Metal spinning is an old, hard-learned and spectacular craft. The basic idea rely on the transformation of a round sheet (a blanc), into a symmetric object. Metal spinning performs just that, in contrast to more wellknown works by the lathe.
The lathe is more of a sturdy wooden type. At the lathes shaft will a form (mandrel) be located. A mandrel can in its simplest form just follow the inner contour of the desired shape, but can also only support a smaller part, or be
dividable. To fix the blanc against the mandrel, will a support (follower) be used. This and the blanc will then be hold in place by the force from the tailstock.
The basic spinning tool clamps by the spinner between the main body, and right arm. This had therfore a long wooden handle. As support for the tool will a steelpin in the toolrest be used. This has a row of holes, so the pin can be moved on, when work proceed. With rhytmic, smooth strokes, will then a circular blanc transform into a bowl, chalice, et cetera. You may though had to spin in several steps, or use more then one part, to perform a complete item.
The following comes from afTRYCK, which you can download HERE. There are only parts visible here, without any real links between them.
A further step on the line of development, were reached when we came to the pole-lathe. This had a wooden-pole located eather in the cealing, or on a separate stand. From this pole were a cord finding its way downwards, looping over the shaft/pulley, ending at a foot-operating pedal. By pressing this where the pole forced to bow, and a (waddeling) motion was born.
Illustrations showing pole-lathes exist at least from the 14th century. But the type must be older than that. In Sweden is such a thing called a Svegsvarv. Svarv is the same as a lathe, and sveg is from the German word sweig (branch,limb). The art of metal spinning has most likely been executed on pole-lathes. There are still people that build this kind of lathes.
Rolling mills are known since the 1500-s, mainly used in mint works, or at jewellers. From mid 1800-s came then the modern, industrial rolling of sheets. The advantage of more even quality, and faster production, were features that must have been significant.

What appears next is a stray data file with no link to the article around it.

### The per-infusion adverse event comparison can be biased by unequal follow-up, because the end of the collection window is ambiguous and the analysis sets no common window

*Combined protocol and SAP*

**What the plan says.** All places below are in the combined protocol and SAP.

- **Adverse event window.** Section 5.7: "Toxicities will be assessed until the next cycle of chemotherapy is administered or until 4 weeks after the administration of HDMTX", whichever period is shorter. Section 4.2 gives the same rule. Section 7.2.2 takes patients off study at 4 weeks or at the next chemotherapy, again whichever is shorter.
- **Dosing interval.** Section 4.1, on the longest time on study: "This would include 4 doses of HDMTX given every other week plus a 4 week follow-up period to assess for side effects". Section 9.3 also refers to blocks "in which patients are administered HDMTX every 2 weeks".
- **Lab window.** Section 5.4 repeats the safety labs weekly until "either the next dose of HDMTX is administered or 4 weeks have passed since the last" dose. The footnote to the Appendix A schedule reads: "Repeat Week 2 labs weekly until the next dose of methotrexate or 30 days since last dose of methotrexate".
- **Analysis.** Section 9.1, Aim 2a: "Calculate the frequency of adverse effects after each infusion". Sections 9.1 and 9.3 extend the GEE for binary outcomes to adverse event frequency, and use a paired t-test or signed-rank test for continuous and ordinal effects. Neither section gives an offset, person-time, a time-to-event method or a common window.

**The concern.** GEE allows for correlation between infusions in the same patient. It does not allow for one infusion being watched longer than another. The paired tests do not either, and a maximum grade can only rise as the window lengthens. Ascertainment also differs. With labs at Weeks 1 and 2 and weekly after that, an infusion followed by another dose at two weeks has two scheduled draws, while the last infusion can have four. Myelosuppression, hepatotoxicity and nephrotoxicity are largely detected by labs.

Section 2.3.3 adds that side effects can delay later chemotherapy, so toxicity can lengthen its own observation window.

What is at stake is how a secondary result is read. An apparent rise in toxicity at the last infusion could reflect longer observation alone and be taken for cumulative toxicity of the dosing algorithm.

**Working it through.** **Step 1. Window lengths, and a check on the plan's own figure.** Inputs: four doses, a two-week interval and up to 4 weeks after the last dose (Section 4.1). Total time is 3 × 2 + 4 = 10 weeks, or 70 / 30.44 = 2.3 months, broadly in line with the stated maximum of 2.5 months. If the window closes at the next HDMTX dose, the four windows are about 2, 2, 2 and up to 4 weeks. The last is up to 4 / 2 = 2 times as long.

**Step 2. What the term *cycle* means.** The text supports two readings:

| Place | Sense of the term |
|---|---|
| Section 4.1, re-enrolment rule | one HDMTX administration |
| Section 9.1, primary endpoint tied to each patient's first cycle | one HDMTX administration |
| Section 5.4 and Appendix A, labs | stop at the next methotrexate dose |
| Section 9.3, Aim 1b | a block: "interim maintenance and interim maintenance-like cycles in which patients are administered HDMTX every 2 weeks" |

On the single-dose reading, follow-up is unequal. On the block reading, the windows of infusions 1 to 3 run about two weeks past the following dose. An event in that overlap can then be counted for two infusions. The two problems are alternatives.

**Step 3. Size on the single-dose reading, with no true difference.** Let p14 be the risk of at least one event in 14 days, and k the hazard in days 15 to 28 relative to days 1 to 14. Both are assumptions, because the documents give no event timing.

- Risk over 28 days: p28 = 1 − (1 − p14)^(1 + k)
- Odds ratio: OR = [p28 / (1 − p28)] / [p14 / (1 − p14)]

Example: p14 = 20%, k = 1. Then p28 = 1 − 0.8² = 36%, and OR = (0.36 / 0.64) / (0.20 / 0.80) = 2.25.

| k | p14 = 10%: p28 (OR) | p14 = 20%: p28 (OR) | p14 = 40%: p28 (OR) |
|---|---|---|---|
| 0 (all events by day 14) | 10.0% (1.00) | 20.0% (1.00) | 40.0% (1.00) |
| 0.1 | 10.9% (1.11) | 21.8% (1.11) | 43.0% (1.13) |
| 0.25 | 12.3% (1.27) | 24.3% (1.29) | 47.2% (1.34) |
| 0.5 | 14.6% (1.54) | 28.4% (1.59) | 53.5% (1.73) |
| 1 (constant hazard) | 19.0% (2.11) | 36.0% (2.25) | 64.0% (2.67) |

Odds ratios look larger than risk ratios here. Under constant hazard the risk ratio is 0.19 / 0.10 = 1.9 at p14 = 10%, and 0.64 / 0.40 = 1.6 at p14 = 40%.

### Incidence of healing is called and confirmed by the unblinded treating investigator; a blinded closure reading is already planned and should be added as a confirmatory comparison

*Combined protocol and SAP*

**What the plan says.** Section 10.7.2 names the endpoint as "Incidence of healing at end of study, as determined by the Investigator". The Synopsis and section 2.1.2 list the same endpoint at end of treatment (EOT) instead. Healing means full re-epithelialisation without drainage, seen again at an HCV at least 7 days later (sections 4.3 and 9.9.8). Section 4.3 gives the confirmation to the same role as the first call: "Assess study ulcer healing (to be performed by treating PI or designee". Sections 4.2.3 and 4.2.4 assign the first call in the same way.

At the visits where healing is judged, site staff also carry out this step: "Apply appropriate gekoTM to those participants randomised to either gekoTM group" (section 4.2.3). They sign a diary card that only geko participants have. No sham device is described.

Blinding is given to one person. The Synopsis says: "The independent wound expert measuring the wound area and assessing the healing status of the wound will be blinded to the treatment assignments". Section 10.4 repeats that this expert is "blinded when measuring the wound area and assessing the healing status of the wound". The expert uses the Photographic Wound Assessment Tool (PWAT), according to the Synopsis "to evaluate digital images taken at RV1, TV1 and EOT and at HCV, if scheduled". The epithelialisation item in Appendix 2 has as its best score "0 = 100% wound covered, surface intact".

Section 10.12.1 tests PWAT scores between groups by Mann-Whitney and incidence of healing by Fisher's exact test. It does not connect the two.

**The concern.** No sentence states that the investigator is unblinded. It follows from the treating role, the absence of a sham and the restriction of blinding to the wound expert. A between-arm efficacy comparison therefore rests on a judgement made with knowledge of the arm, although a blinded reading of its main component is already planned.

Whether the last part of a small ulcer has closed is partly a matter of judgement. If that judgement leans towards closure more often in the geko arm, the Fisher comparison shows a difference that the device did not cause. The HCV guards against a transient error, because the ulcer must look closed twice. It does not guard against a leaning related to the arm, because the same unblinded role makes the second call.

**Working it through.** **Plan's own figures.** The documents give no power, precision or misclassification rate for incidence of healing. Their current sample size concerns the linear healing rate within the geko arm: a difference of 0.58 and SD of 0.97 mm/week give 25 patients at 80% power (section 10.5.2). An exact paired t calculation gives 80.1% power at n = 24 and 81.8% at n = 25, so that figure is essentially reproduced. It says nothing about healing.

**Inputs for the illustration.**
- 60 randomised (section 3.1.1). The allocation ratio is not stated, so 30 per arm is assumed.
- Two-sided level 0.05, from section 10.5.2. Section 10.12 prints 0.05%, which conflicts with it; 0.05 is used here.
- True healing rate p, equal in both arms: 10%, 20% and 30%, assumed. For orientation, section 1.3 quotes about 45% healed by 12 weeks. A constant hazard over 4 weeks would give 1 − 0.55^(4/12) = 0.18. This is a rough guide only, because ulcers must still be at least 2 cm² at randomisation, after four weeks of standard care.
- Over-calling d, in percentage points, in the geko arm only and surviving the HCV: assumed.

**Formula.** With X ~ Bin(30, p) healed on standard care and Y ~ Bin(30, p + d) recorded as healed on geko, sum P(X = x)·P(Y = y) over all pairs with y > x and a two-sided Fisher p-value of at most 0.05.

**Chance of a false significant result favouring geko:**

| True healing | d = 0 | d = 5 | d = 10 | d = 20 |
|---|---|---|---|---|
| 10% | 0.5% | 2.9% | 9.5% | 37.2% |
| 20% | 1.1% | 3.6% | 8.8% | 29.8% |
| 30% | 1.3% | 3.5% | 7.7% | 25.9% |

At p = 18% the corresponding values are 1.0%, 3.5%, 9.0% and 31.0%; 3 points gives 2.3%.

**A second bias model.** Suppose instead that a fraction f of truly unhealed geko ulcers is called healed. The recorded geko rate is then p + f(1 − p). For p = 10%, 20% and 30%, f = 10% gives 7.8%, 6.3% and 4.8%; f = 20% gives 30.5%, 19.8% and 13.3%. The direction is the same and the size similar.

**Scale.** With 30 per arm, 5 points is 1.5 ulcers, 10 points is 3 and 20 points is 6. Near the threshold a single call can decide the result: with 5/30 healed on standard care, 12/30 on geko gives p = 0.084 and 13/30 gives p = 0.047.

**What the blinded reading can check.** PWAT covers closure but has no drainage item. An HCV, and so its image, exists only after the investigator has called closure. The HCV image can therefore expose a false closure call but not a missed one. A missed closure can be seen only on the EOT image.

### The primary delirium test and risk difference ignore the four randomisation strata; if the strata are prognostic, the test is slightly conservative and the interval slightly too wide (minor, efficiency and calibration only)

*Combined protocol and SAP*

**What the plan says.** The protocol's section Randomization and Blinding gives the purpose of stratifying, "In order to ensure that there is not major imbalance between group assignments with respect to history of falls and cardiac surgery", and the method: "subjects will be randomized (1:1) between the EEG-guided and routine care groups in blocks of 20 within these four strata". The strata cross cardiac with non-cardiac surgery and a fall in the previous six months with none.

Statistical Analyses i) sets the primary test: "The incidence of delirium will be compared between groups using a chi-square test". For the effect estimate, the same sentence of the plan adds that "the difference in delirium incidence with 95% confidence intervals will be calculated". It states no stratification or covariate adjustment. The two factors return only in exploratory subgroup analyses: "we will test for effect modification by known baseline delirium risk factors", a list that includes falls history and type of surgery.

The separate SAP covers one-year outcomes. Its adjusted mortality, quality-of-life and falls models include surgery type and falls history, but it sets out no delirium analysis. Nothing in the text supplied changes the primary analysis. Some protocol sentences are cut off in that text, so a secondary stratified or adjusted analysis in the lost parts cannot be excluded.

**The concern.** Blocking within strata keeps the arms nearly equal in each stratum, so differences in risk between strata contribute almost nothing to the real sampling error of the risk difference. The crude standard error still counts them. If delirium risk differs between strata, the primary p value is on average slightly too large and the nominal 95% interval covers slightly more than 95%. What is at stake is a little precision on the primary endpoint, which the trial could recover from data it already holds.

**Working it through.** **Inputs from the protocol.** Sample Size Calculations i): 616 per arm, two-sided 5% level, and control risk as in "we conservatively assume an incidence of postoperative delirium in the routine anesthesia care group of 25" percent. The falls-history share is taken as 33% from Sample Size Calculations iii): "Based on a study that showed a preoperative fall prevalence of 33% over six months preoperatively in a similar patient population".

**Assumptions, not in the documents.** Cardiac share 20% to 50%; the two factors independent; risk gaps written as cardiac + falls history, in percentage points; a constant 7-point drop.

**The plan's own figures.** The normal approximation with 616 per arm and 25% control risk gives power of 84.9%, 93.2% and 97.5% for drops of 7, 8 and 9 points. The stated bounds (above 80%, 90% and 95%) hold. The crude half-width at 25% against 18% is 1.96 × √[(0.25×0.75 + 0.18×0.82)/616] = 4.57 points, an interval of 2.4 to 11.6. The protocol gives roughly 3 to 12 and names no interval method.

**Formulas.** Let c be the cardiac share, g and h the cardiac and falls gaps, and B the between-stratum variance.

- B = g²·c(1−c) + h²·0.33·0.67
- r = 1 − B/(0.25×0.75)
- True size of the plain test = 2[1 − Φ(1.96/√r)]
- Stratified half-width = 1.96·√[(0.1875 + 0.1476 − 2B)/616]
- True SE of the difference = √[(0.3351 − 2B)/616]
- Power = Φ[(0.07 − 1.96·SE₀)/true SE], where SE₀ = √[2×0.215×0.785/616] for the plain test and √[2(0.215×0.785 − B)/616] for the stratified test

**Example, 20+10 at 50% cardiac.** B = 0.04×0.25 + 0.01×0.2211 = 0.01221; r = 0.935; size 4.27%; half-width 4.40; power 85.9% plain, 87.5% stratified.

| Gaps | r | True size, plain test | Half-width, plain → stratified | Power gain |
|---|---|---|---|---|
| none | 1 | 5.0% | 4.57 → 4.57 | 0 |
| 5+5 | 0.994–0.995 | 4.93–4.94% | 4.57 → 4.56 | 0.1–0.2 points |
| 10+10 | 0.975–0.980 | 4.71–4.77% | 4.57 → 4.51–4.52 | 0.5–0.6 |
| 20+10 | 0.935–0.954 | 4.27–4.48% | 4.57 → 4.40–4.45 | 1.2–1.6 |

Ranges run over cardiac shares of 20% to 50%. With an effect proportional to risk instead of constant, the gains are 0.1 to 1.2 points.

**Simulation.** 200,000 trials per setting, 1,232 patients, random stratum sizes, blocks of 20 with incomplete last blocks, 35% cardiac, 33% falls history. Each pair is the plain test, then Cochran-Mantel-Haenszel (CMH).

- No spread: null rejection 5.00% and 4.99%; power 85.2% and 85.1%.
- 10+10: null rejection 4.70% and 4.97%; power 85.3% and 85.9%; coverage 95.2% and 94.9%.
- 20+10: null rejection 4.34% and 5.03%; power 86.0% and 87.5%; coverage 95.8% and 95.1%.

In a couple of trades has sheets been casted more directly. Example on such are the 4-8 sided pewterflasks that become popular in the 17th century, and that still were produced into the 1800-s. These were made of casted sheets, and soldered thogether. Roofs covered with lead-sheets can still be found on some churches. Such sheets were made by using a sort of sledge, that was hollow, and also provided with a narrow opening in the bottom. The sledge was filled with liqued metal, and then in a even phase runned over the underlying surface. Similar technique has been used by people that manufacures organ pipes.
This craft is an old, hard-learned and spectacular one. The basic idea rely on the transformation of a round sheet (a blanc), into a most often symmetrical object. Metal spinning performs just that, in contrast to more wellknown works by the lathe.
In the picture can you see a spinner holding his tool, and som steps from a blanc to a cylinder.
When a blanc (the work-piece) are clamped between the mandrel, and the follower, will it almost for sure be of-centre. This is corrected by loosing somewhat on the tailstocks wheel, an then with a tool pushing the blanc into a centered position. This tool can be a piece of hard wood, a steelrod, or something similar.
The work-piece has in most cases to be lubricated. This to reduce the friction that occures between the tool, and the blanc. A good lubricator should be so stiff that it not splashing around. A smaller amount are often better then the opposite. It shall also be easy to remove afterwards.
Folding a rim are often a good idea. You had though, to be steady on the hand. it's not that easy to perform, when the rim gives more or less resistance. If things starts to go wrong, can it be quite difficult to correct it. This depending on the problem of reaching the backside of the rim. The illustration shows a rim that have been workt to hard at one point, and therefore partly sunkt.
In worst cases, can the result be more of a roller coaster. Then it's time to surrender.
The metal spinning lathe, can be described as more of a sturdy wooden- lathe, then an ordinary metal (capstan) one. Special features are the robust tailstock, and the toolrest with holes (for a supporting steelpin).
The picture shows a lathe with:
1- Headstock/Transmission housing
2- Mandrel(form you spin on)
3- Follower(Holdes the blanc between the mandrel and the tailstock)
A good feature for a tailstock are stability. Many tailstocks included with woodlathes are to short, and weak. If a tailstock for spinning purpose, can`t stand the pressure, will you get serious problems with centering the blanc. It
can also quickly be out of control and become airborne.
Most of the tailstocks buildt for spinning has a quick relese lever. A such as in the picture can be lifted somewhat, and then slided back-and-forth. Finer adjustments are made with the wheel in the right end.
As extra support at heavier work, can a belt be used around your waist. To have any use of such shall you lean on it with your bodywight. Some amount of bodymass, are not missplaced here. Some like to be tamed by a belt, some don`t. I think it's basically a question of habit.
The best support comes from the little pin in the toolrest. Without this, had spinning, probably never been invented.
Here is two objects that have been spun twice, to get there final shape. The concave one has at first, been a cylinder. In the second spin, has then all the surface been workt. On other hand, the bellied one, has almost got its final shape in the first job. Only the concave neck, has been spun once more.